Acknowledging that it is the policy of the United States to eliminate discrimination in employment, as well as in other aspects of our national life, how can it be said that it is not the policy of the United States to allow a defendant to recover an attorney's fee for the successful defense of a claim against it which is without merit? A mere colorable claim, although without merit, is easy to come by. The dozens of records which cross our desks each day are proof certain of that fact. The remedies provided under the statute are radical and undoubtedly would not have been imposed had Congress not believed it necessary to achieve the national goal. But the remedies are no less than government by injunction. This is pointed out in the Legislative History, U. S. Code Congressional and Administrative News, 1964, p. 2415. And while government by injunction is to be abhorred, it is no stranger to our system. Dozens of statutes attest to the contrary. I mention this not to criticize the statute, but to point out that, like Dombrowski, it is strong medicine. Union contracts entered into in good faith, for example, are casually set aside; and awards against defendants running into the hundreds of thousands or even millions of dollars are not uncommon.
Yet the fact that the remedy is so radical, to me, is not inconsistent with an intent of Congress that an unsuccessful plaintiff be required to pay attorneys' fees under a standard not substantially different from that of an unsuccessful defendant. Especially where the government is the plaintiff, with its limitless resources and sensitivity to the political winds of the moment, it should not be allowed to escape attorneys' fees by hiding behind a double standard.
The net result we end up with as result of the majority opinion, under a statute which says the court may allow an attorney's fee in its discretion to the prevailing party, is that a prevailing plaintiff is allowed an attorney's fee absent exceptional circumstances, while a prevailing defendant under the same statute is not allowed an attorney's fee unless the plaintiff has prosecuted his action in bad faith. I suggest this is not the level floor the courthouse demands.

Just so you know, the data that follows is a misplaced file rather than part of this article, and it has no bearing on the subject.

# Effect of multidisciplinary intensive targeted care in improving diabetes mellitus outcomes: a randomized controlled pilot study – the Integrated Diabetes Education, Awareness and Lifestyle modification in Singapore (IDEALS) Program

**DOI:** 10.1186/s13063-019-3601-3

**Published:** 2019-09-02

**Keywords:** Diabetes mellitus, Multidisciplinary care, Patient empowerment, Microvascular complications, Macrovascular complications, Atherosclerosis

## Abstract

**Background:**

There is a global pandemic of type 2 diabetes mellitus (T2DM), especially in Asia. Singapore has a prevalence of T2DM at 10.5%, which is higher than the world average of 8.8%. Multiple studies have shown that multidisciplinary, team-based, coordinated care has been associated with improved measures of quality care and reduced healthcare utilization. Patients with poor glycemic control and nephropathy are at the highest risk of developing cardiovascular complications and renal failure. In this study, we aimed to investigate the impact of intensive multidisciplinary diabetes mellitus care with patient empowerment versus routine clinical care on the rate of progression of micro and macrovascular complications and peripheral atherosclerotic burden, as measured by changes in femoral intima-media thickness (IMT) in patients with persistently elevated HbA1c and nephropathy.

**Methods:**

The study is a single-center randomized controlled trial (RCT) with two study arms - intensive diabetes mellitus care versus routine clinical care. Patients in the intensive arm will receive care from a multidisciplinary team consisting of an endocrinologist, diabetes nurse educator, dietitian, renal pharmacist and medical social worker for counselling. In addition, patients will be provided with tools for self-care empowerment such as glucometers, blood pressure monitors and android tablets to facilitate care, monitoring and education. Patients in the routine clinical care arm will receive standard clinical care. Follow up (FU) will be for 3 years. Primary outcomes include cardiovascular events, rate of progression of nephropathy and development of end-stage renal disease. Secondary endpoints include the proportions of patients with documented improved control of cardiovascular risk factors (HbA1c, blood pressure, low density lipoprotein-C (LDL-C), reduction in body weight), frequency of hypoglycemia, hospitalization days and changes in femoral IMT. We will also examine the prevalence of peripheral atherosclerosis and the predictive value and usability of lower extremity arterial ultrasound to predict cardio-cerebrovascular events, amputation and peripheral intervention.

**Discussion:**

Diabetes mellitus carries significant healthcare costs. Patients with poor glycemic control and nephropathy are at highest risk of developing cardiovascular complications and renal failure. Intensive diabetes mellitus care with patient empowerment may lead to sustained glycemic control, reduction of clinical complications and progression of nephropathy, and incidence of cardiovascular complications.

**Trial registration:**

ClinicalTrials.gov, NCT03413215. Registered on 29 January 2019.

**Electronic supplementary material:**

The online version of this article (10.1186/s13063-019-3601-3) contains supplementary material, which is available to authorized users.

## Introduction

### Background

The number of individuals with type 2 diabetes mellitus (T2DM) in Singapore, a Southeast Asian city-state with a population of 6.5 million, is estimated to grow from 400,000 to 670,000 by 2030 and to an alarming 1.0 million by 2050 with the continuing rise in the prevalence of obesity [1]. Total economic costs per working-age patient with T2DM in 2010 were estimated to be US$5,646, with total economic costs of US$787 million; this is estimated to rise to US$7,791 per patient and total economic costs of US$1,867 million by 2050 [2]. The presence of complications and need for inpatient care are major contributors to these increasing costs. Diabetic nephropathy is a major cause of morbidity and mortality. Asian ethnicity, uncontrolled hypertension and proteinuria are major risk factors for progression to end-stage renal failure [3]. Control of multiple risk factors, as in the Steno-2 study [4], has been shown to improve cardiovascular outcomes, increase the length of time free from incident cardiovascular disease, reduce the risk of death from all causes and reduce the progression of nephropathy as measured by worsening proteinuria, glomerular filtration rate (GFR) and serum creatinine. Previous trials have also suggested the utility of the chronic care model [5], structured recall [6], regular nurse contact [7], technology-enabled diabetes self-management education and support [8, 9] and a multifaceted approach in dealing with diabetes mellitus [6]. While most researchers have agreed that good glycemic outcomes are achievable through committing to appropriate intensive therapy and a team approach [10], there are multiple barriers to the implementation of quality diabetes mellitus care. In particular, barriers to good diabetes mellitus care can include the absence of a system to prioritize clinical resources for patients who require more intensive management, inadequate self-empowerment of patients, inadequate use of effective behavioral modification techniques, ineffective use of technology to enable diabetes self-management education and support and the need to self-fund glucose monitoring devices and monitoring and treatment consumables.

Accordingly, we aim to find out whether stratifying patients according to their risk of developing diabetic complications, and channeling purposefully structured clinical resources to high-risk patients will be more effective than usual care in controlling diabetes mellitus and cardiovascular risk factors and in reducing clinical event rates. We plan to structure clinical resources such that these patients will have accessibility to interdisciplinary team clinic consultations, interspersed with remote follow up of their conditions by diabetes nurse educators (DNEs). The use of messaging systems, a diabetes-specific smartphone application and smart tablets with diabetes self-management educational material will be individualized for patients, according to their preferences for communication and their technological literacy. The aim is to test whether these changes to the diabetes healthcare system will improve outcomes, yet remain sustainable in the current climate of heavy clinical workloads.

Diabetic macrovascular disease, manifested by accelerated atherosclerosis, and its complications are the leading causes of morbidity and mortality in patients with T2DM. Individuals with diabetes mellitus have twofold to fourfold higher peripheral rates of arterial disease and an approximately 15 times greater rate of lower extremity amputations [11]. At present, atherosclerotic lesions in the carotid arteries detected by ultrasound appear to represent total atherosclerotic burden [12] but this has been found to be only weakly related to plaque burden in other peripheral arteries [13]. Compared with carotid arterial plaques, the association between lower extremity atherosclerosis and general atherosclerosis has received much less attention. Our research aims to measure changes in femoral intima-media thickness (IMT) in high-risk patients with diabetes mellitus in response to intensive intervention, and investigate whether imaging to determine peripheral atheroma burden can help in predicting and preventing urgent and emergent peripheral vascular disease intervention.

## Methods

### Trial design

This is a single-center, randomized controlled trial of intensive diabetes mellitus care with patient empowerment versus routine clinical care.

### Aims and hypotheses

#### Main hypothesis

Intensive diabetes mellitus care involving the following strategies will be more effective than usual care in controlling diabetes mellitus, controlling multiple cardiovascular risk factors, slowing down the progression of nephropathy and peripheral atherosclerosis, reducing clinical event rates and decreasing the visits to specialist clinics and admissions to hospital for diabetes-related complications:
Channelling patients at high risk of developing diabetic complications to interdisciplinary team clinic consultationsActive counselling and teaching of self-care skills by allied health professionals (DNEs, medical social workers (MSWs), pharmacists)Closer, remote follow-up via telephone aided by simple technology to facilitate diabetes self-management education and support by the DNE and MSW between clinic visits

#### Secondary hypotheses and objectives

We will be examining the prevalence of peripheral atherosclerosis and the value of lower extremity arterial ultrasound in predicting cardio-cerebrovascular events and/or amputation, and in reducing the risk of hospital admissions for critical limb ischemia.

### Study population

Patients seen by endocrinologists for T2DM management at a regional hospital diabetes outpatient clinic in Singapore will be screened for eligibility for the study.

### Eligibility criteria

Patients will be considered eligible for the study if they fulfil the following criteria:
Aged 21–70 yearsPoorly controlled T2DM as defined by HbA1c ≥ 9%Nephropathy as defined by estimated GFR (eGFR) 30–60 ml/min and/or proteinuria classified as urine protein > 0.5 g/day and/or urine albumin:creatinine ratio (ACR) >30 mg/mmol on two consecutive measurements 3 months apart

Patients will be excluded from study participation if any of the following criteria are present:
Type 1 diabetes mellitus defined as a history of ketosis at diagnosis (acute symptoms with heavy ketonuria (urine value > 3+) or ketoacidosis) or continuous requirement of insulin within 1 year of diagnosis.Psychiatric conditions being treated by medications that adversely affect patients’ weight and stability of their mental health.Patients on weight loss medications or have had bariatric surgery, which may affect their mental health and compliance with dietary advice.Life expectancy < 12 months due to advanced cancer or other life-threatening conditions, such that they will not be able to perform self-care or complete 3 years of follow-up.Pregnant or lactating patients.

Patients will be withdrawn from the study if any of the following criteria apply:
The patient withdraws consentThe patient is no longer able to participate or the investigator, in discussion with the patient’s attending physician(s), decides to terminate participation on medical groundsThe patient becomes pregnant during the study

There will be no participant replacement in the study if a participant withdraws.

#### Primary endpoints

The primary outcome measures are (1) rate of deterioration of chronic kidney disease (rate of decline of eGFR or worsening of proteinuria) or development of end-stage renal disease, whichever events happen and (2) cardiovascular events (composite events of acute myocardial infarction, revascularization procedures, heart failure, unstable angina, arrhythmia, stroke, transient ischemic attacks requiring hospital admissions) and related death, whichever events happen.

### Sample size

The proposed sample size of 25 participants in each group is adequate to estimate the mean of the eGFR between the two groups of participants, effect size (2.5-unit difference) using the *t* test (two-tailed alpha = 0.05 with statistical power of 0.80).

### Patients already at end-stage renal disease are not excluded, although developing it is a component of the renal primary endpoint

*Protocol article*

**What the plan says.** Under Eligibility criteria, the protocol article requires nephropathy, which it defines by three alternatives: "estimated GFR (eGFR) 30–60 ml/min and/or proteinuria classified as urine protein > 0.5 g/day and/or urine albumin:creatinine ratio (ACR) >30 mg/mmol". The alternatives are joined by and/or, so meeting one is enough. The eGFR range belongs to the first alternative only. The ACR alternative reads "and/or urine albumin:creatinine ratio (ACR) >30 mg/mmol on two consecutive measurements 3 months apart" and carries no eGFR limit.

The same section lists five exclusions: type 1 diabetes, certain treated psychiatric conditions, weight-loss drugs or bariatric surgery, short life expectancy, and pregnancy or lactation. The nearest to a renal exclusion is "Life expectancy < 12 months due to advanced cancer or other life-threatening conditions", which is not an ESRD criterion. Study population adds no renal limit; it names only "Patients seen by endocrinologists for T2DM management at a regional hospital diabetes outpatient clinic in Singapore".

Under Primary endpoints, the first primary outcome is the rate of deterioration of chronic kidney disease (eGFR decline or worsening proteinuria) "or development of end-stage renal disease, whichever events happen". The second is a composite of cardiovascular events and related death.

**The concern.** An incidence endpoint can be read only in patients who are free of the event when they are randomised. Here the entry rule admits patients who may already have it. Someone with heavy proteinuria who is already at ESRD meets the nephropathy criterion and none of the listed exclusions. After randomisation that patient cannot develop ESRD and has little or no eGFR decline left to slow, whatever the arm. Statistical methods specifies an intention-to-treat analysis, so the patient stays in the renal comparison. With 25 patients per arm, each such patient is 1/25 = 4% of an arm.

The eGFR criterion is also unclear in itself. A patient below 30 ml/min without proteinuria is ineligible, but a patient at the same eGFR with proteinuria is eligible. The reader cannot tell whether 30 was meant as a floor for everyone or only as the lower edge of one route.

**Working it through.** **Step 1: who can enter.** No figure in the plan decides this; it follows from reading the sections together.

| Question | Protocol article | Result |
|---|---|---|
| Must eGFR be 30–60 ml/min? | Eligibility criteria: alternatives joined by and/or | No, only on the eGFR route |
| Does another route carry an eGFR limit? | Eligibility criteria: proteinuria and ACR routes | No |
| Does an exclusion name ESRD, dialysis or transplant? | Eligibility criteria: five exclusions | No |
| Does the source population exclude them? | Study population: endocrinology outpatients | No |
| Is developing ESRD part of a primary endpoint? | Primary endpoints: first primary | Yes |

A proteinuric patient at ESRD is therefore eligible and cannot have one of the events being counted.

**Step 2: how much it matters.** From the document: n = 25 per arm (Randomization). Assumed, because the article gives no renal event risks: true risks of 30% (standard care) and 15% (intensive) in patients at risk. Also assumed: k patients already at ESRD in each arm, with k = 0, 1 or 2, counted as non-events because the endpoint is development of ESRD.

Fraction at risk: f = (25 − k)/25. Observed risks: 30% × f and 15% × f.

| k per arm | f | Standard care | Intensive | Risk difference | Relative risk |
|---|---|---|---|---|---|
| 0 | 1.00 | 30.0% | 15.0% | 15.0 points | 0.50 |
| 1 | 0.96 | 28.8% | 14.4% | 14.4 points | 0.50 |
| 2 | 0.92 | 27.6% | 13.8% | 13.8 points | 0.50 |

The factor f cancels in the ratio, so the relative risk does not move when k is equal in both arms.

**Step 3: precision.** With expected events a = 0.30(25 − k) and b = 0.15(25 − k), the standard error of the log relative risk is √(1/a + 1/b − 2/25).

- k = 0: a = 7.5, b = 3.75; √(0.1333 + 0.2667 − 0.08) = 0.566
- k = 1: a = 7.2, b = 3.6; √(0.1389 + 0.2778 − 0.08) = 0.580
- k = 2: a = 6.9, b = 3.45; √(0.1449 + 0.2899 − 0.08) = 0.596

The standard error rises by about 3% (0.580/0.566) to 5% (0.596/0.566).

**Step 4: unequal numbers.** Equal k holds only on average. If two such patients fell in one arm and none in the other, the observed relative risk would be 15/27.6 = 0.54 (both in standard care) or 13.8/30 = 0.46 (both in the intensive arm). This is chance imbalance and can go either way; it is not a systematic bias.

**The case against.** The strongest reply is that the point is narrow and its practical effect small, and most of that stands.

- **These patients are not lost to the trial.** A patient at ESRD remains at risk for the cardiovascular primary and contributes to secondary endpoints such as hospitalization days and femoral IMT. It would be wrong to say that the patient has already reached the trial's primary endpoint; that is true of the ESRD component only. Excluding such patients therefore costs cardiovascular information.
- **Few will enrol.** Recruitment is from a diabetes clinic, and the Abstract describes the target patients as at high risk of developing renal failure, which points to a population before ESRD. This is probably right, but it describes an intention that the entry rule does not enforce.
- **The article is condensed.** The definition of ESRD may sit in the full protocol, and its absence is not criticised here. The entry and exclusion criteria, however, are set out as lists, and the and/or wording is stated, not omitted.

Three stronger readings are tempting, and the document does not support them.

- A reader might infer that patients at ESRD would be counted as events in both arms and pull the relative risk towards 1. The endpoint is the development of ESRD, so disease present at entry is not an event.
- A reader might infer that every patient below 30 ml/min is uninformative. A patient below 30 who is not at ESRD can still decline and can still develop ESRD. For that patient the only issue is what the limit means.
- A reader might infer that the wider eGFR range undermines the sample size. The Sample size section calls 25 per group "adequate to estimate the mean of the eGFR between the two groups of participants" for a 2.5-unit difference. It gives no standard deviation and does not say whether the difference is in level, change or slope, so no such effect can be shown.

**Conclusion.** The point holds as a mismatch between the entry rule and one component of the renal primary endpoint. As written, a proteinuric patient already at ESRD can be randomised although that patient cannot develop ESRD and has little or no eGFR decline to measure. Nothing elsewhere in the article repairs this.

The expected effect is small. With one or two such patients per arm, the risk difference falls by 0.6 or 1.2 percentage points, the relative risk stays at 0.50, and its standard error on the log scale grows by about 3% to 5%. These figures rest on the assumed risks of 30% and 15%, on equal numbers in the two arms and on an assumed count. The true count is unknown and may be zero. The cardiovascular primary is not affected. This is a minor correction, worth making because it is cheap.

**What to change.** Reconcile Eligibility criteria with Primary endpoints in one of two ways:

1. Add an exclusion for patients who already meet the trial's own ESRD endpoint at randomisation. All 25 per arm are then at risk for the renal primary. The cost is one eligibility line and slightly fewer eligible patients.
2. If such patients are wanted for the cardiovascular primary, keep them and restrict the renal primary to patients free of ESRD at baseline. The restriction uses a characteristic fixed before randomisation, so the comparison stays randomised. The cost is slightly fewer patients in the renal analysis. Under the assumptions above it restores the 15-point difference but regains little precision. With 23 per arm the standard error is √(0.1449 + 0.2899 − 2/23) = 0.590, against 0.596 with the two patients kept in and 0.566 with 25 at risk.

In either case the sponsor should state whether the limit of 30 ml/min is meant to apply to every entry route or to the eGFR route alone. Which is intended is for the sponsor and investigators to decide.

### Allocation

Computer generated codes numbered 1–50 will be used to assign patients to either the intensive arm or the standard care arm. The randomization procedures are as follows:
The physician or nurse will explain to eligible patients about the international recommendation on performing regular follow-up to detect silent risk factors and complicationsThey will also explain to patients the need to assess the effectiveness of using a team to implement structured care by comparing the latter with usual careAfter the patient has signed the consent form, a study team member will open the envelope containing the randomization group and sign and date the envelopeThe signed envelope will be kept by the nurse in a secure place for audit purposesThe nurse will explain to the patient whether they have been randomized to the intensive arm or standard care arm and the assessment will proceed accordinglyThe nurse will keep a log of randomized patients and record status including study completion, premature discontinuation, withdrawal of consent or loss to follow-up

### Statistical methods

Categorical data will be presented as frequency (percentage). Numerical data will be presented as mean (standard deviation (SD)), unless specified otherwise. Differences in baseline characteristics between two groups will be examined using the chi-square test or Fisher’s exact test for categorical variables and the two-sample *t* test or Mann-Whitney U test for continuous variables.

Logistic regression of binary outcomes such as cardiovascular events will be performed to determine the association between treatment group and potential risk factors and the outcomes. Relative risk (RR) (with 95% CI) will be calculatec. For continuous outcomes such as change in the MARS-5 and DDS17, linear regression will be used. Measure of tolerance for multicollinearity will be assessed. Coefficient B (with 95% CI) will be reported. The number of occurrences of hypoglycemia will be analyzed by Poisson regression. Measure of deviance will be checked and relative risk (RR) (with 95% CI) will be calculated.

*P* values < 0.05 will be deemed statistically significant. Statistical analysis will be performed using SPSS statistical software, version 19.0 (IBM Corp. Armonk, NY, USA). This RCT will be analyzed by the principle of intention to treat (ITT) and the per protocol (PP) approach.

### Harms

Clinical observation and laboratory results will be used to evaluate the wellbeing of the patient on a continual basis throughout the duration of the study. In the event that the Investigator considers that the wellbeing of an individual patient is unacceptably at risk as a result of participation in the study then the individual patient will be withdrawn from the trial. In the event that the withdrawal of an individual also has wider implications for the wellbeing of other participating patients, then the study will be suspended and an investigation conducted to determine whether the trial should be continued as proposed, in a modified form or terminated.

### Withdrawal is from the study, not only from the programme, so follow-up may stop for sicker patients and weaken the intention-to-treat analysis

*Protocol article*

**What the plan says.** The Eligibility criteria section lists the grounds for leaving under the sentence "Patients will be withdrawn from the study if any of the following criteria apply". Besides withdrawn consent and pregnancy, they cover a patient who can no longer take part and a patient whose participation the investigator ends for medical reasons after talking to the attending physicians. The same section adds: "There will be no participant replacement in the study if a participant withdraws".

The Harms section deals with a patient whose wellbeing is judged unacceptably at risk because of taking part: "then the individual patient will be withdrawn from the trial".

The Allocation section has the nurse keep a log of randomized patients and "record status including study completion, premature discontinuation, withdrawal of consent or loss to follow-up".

42 U.S.C. § 2000e-5(e)
Pub.L. 92-261, 86 Stat. 103
Section 14 of Pub.L. 92-261 reads as follows:
"The amendments made by this Act to section 706 of the Civil Rights Act of 1964 shall be applicable with respect to charges pending with the Commission on the date of enactment of this Act and all charges filed thereafter."
The opinion of the district court appears sub nom., Equal Emp. Op. Com'n v. Christiansburg Garment Co., Inc., 376 F.Supp. 1067 (W.D.Va.1974)
In that case, like the one presently before us, the Commission was a litigating party. The distinction would apply, a fortiori, in those actions brought by private parties. See Wright v. Stone Container Corp., 524 F.2d 1058 (8 Cir. 1975)
See Alyeska Pipeline Co. v. Wilderness Society, 421 U.S. 240, 245 & 258, 95 S.Ct. 1612, 44 L.Ed.2d 141 (1975)
In denying rehearing in that case the court stated:
"The court in allowing attorney's fees was mindful that the appeal by EEOC was vexatious and prosecuted on highly questionable grounds." Unpublished Order (9 Cir. No. 74-1037, Nov. 6, 1974).
Reported on the merits of dismissing the appeal in 497 F.2d 180 (9th Cir. 1974) and in the district court in 368 F.Supp. 829 (1973)
I am aware of S. 2278, 94th Congress, 2nd Session, and Senate Report 94-1011
While the majority properly gives significance to a policy not to discourage suits under Title VII, it fails to consider any countervailing policy short of bad faith